The defeat of Xerxes was taken as a sign of divine retribution by Herodotus for the desecration of sacred sites and temples by the Persians. He wrote of the attempt by the Persians to take Delphi, home of the oracle, being thwarted by two giants coming to life from an earthquake, driving the Persians away. Undoubtedly exaggerations and distortions of natural phenomena (the solar eclipse alluded to above, did not actually occur) but Herodotus does give a sense of the spirituality of the Greeks – the gods as ideal spectators for the human drama – that Hegel envied so much as a union of religion and State, the universal and the societal (the church being the body and bride of Christ, society being the collective body of men on earth with the State being the head) – their attention to transcendental things, of powers immanent yet divine, not least of which, the earth and nature symbolised by Demeter and Pallas-Athena and remembered in rituals of dancing and sacrifice.
What was at bottom the ultimate meaning of Trojan Wars and other such tragic terrors? There can be no doubt whatever: they were intended as festival plays for the gods; and insofar as the poet is in these matters of a more “godlike” disposition than other men, no doubt also as festival plays for the poets. Nietzsche, On the Genealogy of Morals, “‘Guilt,’ ‘Bad Conscience,’ and the Like” (7)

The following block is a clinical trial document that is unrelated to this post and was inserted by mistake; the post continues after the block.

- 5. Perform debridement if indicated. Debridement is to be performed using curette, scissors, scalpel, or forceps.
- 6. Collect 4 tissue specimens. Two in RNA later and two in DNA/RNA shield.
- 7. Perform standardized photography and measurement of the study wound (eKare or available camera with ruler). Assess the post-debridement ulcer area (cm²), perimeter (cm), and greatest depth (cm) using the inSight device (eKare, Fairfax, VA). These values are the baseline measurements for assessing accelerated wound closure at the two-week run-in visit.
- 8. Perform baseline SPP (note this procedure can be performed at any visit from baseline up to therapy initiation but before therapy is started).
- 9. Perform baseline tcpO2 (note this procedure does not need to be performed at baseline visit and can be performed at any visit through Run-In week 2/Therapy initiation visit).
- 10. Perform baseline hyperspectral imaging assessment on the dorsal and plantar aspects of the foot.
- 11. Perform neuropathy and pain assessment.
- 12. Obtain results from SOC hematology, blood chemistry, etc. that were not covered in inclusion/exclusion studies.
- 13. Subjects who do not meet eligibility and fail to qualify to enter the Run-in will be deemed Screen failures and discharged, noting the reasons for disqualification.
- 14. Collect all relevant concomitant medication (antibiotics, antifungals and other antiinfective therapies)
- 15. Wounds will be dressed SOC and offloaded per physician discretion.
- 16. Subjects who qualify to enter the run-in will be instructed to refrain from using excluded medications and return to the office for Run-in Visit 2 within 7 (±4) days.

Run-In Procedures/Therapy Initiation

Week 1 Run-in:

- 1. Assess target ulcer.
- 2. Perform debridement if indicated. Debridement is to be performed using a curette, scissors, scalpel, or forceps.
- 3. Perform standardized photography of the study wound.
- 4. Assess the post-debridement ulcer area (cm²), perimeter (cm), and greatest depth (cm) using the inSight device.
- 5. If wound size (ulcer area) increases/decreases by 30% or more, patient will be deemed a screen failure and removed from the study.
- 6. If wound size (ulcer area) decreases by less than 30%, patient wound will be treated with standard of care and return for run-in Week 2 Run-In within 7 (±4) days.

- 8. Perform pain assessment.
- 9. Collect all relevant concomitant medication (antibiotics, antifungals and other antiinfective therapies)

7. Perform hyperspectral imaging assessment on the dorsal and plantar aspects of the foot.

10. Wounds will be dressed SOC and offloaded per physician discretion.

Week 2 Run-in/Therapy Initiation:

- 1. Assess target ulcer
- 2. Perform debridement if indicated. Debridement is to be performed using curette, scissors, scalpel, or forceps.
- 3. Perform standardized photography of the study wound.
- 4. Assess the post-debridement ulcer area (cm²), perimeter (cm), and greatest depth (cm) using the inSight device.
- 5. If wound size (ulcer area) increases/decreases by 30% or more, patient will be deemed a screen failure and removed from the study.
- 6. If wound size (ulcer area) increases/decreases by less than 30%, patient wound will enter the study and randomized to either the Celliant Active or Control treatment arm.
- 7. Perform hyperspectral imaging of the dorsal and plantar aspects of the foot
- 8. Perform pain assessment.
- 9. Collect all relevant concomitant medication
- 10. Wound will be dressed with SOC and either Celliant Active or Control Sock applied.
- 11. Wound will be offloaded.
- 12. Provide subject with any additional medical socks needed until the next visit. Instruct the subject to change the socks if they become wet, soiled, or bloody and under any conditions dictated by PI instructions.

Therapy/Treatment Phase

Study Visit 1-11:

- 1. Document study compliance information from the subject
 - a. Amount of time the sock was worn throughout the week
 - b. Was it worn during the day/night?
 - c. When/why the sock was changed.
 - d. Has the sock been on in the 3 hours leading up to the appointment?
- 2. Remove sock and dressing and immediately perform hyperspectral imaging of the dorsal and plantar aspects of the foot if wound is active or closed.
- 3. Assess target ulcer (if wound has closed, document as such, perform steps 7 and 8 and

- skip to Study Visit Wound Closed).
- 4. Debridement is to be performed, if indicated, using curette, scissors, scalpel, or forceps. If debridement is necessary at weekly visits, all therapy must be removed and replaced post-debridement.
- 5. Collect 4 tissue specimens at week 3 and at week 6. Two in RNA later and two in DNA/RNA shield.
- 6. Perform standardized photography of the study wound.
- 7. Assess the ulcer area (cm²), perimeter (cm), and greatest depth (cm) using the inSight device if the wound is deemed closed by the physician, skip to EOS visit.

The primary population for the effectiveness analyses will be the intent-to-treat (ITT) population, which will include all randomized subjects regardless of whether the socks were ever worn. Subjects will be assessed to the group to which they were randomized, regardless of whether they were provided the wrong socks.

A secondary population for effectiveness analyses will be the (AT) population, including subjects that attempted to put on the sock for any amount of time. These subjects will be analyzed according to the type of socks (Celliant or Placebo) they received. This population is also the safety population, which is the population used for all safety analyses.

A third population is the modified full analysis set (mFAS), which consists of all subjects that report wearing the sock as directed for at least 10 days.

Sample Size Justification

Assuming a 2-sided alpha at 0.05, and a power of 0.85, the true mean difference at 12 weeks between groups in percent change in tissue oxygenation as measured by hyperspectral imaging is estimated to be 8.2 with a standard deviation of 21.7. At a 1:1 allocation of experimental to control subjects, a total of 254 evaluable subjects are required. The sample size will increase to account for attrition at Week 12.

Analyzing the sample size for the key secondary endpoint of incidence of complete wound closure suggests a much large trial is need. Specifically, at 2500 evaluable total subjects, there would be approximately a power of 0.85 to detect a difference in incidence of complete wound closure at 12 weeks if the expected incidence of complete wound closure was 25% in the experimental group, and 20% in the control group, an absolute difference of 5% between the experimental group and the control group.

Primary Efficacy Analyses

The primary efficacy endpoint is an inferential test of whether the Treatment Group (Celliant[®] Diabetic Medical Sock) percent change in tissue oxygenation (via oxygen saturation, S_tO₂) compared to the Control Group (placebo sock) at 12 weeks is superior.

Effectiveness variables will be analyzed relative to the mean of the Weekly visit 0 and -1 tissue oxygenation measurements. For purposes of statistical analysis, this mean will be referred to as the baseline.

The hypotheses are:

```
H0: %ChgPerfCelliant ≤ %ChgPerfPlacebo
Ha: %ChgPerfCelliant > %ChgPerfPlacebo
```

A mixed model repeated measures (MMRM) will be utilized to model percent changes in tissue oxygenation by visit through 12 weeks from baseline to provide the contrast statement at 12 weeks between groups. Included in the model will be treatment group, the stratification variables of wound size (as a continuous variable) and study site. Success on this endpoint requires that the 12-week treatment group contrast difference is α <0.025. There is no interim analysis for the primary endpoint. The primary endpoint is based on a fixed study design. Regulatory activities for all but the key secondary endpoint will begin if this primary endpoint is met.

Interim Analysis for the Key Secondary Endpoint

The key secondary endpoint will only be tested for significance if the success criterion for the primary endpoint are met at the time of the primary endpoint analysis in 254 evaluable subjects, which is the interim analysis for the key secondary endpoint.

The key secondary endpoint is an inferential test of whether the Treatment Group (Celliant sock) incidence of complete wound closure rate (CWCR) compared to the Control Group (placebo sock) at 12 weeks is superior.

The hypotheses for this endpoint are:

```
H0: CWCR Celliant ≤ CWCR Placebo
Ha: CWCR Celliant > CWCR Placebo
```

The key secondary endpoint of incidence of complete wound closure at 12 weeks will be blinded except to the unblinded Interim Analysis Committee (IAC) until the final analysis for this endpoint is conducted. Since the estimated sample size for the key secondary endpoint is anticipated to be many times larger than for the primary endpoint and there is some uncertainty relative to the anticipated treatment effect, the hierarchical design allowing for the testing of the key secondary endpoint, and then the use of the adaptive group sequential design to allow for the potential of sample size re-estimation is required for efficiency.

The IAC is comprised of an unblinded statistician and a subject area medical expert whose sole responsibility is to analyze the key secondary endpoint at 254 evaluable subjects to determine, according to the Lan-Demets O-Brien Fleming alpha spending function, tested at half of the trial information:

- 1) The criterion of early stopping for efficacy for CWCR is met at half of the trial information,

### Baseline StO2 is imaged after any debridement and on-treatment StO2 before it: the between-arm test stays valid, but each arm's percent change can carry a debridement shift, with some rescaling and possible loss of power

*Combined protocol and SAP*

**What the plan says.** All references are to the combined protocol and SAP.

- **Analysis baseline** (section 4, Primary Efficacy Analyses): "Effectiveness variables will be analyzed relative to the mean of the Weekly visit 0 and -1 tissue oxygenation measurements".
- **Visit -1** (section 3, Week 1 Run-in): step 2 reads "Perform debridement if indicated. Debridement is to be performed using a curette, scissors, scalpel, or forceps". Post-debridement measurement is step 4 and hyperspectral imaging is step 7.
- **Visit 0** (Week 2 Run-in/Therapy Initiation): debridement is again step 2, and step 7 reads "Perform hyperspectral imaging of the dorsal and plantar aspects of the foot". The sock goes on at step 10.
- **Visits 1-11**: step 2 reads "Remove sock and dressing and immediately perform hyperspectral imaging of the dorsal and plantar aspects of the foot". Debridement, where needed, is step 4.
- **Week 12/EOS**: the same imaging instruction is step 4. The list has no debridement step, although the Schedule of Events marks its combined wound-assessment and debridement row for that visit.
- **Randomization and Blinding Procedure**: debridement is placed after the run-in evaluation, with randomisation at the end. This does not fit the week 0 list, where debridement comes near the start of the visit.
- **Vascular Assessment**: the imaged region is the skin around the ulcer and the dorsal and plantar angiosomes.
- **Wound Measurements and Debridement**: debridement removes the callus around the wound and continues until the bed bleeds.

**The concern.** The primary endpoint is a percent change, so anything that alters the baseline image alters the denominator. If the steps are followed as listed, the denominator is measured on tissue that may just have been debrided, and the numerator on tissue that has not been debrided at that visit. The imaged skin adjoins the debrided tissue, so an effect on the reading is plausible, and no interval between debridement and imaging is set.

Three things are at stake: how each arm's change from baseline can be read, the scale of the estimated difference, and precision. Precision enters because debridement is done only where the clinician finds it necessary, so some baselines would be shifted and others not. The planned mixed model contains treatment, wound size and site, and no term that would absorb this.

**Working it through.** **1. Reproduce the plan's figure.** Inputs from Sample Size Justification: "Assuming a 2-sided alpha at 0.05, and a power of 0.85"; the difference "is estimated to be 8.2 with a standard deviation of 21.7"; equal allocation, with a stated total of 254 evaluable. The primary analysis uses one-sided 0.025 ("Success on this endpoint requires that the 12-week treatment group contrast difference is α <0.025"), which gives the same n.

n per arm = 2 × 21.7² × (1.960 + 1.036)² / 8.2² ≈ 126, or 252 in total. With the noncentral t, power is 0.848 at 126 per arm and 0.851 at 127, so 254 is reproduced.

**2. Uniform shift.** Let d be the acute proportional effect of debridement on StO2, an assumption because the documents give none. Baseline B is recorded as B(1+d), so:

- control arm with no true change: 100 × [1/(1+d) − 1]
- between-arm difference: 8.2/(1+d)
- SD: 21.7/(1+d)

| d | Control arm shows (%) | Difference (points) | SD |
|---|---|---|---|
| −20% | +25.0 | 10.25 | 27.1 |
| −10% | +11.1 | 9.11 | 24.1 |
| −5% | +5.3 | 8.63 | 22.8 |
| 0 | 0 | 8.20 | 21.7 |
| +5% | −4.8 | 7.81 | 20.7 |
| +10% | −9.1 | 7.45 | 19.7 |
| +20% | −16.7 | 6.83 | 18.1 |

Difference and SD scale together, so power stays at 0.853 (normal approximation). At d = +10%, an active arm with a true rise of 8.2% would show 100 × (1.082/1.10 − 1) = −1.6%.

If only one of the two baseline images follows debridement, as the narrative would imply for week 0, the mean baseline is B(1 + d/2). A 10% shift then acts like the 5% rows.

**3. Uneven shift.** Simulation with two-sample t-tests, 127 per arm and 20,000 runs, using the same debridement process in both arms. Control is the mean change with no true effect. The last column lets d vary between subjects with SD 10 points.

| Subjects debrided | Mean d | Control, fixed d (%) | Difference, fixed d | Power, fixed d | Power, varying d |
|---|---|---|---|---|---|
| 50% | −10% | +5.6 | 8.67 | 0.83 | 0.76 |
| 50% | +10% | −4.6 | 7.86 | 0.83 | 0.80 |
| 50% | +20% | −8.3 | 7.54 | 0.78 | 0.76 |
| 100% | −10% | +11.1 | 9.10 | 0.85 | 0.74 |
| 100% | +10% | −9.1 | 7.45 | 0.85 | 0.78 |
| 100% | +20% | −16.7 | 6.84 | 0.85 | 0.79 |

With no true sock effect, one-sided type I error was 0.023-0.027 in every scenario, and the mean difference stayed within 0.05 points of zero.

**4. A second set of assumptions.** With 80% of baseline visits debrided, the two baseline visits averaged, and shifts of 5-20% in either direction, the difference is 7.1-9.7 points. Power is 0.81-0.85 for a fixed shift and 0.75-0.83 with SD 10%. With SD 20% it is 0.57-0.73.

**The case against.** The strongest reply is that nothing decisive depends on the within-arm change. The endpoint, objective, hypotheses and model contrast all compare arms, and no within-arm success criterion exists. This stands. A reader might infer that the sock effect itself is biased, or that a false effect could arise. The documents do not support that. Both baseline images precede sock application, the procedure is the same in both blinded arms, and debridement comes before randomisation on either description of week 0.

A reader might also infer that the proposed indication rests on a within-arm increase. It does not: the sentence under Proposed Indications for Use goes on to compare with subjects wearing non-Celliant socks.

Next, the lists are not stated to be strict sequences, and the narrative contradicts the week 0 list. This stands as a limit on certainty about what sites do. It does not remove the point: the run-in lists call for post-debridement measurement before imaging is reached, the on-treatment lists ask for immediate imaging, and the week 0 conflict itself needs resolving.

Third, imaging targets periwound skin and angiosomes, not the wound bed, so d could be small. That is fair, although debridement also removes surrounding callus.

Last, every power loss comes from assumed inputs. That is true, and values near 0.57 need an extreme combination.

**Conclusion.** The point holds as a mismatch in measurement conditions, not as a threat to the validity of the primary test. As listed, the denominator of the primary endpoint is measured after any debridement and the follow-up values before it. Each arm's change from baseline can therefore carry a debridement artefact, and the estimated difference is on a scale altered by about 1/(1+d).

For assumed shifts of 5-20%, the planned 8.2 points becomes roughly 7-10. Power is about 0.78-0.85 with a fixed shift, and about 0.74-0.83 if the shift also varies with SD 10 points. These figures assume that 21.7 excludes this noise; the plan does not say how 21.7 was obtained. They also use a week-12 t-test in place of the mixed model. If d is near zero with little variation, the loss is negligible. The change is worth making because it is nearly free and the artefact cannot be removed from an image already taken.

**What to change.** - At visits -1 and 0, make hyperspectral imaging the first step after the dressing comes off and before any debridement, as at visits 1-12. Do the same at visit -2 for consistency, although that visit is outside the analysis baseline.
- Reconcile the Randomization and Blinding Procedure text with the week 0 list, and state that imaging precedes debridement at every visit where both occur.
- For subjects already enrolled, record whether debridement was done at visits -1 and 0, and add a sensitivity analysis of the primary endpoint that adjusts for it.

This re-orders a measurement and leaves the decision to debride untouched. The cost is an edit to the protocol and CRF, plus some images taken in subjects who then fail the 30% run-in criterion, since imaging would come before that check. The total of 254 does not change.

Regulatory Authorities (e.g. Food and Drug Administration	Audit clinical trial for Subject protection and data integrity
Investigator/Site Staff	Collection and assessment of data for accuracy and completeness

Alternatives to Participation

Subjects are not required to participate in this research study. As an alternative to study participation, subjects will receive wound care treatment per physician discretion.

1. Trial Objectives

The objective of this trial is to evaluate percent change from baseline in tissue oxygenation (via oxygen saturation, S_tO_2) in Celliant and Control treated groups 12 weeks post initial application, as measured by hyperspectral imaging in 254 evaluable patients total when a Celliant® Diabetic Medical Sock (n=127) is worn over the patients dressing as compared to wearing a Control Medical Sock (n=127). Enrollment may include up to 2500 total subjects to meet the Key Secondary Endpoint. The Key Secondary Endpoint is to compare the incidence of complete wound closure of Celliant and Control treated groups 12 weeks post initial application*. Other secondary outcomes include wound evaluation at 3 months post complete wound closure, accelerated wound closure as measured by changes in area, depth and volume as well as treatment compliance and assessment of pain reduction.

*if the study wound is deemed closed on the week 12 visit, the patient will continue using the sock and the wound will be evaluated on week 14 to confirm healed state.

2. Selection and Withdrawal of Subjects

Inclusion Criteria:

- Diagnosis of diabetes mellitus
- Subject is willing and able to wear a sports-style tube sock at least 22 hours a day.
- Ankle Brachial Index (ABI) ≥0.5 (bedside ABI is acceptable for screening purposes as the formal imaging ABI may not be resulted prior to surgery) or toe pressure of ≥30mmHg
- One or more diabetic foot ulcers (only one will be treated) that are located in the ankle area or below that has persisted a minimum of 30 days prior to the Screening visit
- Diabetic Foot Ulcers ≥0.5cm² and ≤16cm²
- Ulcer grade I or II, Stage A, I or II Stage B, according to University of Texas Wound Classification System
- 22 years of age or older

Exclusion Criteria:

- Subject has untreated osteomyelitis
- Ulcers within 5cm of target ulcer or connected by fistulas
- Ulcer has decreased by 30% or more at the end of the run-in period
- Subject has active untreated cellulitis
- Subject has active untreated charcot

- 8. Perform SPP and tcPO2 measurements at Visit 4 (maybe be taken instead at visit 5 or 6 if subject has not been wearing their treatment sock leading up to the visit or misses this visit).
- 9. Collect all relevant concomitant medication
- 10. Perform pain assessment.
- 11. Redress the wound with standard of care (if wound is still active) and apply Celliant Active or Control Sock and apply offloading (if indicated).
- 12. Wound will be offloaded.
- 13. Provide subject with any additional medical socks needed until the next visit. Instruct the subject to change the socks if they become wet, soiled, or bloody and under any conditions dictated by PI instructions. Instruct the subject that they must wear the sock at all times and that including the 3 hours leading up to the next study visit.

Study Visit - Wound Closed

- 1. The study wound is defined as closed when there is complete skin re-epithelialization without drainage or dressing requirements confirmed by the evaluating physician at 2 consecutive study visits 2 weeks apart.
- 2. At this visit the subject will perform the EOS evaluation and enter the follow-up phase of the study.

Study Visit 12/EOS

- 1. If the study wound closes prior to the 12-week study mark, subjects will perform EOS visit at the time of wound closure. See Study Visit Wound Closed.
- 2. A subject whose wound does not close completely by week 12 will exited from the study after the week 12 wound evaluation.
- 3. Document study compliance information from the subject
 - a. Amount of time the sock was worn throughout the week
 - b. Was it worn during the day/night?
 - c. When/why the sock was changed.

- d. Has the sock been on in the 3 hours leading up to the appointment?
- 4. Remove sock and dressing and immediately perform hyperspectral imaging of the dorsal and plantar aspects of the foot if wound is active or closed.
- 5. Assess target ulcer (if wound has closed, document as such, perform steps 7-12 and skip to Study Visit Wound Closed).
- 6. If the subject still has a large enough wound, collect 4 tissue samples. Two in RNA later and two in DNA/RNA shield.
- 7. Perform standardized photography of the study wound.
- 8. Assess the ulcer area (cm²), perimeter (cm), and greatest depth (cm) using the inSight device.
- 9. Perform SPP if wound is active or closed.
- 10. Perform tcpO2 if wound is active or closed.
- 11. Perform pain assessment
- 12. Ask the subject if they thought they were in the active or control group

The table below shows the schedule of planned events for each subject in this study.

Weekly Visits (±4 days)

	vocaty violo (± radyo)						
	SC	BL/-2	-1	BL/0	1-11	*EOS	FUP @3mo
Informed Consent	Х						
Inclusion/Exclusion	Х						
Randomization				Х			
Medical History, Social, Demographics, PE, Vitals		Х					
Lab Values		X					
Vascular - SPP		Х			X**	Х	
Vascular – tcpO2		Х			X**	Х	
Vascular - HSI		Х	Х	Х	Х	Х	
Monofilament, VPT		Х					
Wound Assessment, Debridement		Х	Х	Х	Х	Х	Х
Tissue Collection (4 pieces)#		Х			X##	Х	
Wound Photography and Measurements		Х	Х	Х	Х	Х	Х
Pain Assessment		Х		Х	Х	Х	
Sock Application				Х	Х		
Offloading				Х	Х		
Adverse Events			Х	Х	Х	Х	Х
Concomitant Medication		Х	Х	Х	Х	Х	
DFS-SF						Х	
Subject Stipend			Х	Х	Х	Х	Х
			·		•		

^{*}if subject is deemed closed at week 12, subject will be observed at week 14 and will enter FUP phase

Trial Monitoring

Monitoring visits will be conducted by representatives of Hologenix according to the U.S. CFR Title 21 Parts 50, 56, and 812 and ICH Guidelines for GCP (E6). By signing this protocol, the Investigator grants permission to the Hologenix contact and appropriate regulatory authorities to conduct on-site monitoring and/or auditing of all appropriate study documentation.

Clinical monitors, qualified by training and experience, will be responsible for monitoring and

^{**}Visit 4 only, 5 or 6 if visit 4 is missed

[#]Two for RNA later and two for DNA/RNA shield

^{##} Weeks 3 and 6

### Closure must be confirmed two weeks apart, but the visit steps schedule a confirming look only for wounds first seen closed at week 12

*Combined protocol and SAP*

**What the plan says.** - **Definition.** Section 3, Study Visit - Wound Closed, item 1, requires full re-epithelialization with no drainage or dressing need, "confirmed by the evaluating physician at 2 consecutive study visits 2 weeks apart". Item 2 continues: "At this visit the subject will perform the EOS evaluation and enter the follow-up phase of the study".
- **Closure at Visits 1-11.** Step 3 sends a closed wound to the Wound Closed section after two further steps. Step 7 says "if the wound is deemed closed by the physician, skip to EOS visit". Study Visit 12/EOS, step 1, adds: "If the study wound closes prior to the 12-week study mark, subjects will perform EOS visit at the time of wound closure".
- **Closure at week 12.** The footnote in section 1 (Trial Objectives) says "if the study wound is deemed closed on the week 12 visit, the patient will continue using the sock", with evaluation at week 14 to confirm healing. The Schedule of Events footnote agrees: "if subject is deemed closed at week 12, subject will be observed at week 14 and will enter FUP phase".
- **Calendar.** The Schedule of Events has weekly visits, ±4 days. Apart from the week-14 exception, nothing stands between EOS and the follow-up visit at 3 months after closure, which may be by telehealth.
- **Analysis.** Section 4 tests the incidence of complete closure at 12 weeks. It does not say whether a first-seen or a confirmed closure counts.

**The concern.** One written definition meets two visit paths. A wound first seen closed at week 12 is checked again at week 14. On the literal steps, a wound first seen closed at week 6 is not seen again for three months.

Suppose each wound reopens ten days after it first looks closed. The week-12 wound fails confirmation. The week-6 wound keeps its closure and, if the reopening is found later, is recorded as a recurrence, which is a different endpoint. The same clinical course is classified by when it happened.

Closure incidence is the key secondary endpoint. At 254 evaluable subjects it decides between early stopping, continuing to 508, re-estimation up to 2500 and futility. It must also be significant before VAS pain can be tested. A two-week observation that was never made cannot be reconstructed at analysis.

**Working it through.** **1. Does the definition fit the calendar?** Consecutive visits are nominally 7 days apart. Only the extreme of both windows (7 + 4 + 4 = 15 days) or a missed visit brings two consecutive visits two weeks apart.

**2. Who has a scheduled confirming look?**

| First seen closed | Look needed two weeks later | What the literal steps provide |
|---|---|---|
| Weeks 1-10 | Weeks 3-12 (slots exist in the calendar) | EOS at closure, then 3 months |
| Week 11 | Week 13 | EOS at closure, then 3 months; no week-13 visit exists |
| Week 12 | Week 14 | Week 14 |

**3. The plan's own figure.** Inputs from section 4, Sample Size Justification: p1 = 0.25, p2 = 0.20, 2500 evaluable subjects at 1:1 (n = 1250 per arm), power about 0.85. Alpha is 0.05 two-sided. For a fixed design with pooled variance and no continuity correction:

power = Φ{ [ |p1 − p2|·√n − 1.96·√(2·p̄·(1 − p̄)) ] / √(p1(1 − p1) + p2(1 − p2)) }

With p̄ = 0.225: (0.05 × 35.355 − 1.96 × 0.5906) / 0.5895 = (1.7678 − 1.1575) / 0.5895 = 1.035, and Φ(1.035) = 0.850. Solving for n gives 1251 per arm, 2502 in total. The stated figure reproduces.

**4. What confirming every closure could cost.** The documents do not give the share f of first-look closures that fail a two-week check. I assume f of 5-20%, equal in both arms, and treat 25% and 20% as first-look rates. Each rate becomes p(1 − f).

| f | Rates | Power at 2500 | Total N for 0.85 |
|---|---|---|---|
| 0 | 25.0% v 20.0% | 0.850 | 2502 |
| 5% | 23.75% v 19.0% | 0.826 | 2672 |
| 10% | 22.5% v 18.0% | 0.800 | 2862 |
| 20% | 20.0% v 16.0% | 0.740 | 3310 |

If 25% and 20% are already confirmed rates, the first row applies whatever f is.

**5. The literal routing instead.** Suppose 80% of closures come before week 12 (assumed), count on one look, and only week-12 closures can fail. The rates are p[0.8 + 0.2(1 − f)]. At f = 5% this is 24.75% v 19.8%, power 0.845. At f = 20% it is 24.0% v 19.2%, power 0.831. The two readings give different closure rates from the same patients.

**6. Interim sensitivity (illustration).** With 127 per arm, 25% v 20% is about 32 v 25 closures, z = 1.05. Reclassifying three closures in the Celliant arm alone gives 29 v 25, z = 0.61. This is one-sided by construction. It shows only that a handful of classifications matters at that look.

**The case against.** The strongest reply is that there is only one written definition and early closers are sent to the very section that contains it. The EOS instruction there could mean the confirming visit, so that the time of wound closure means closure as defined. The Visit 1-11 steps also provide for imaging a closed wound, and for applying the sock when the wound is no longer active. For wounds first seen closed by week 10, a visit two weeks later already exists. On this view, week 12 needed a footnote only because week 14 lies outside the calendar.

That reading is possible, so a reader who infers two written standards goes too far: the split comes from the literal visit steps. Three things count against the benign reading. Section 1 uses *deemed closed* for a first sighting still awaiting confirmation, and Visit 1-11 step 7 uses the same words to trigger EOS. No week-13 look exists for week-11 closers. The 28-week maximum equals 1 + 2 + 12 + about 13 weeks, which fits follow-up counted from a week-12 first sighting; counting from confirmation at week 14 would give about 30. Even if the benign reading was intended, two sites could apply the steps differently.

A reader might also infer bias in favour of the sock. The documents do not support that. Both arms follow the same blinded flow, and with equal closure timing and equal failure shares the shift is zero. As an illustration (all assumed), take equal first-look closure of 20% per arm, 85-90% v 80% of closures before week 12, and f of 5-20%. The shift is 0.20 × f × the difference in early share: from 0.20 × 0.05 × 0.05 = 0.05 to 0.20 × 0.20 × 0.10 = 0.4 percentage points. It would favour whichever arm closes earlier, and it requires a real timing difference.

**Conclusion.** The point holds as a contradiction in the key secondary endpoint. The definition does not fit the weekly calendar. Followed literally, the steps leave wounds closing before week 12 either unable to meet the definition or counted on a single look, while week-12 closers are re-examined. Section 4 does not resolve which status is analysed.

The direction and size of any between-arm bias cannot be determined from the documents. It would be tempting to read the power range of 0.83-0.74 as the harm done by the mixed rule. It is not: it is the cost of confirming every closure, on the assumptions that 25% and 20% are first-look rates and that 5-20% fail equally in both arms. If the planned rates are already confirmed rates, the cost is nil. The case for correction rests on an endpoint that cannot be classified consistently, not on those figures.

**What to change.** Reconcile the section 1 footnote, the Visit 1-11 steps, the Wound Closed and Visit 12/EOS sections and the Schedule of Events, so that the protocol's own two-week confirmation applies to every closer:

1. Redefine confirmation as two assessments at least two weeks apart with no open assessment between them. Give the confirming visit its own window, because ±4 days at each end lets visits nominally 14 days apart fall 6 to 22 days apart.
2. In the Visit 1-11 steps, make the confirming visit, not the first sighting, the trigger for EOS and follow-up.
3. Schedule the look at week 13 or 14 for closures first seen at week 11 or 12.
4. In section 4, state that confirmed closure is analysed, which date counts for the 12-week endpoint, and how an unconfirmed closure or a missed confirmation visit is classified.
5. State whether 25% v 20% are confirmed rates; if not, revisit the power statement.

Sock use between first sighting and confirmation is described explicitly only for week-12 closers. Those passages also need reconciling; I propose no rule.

Unlike the poets (Aeschylus being a possible exception as he wrote the only Attic drama based on recent events, The Persians, and I am emale does not mean to negate the poets who do not), in writing The Histories for free men, Herodotus paid witness after the event and demonstrated a healthy respect for the power of forgetting, as well as a wish to keep the Greek dream alive by travelling and speaking to people about the Persian Wars, recording the past so that the Greeks would no longer be determined by that history, striving for truth in freedom of thought as a pre-condition for ethics, self-determination or enkrateia – to cross arms with one’s self as a model from which to begni to mould and shape relations with others. Ultimately, it should be a peaceful notion. The Histories begin thus:
Here are presented the results of the enquiry carried out by Herodotus of Halicarnassus. The purpose is to prevent the traces of human events from being erased by time, and to preserve the fame of the important and remarkable achievements produced by both Greeks and non-Greeks; among the matters covered is, in particular, the cause of the hostilities between Greeks and non-Greeks.
A present ruined and wasted in the tyrant, Xerxes, who believed a “man’s spirit lives in his ears.” Deaf to writing, acting out of revenge for past grievances to his and his father’s pride whispered in his ears by Mardonius, Xerxes let his self-determination – the meaning of war and conflict as the nomos of Persia – be poisoned by the will of a wanton mob as the ideal spectator. This, at least, is how I am emale reads Herodotus’ presentation.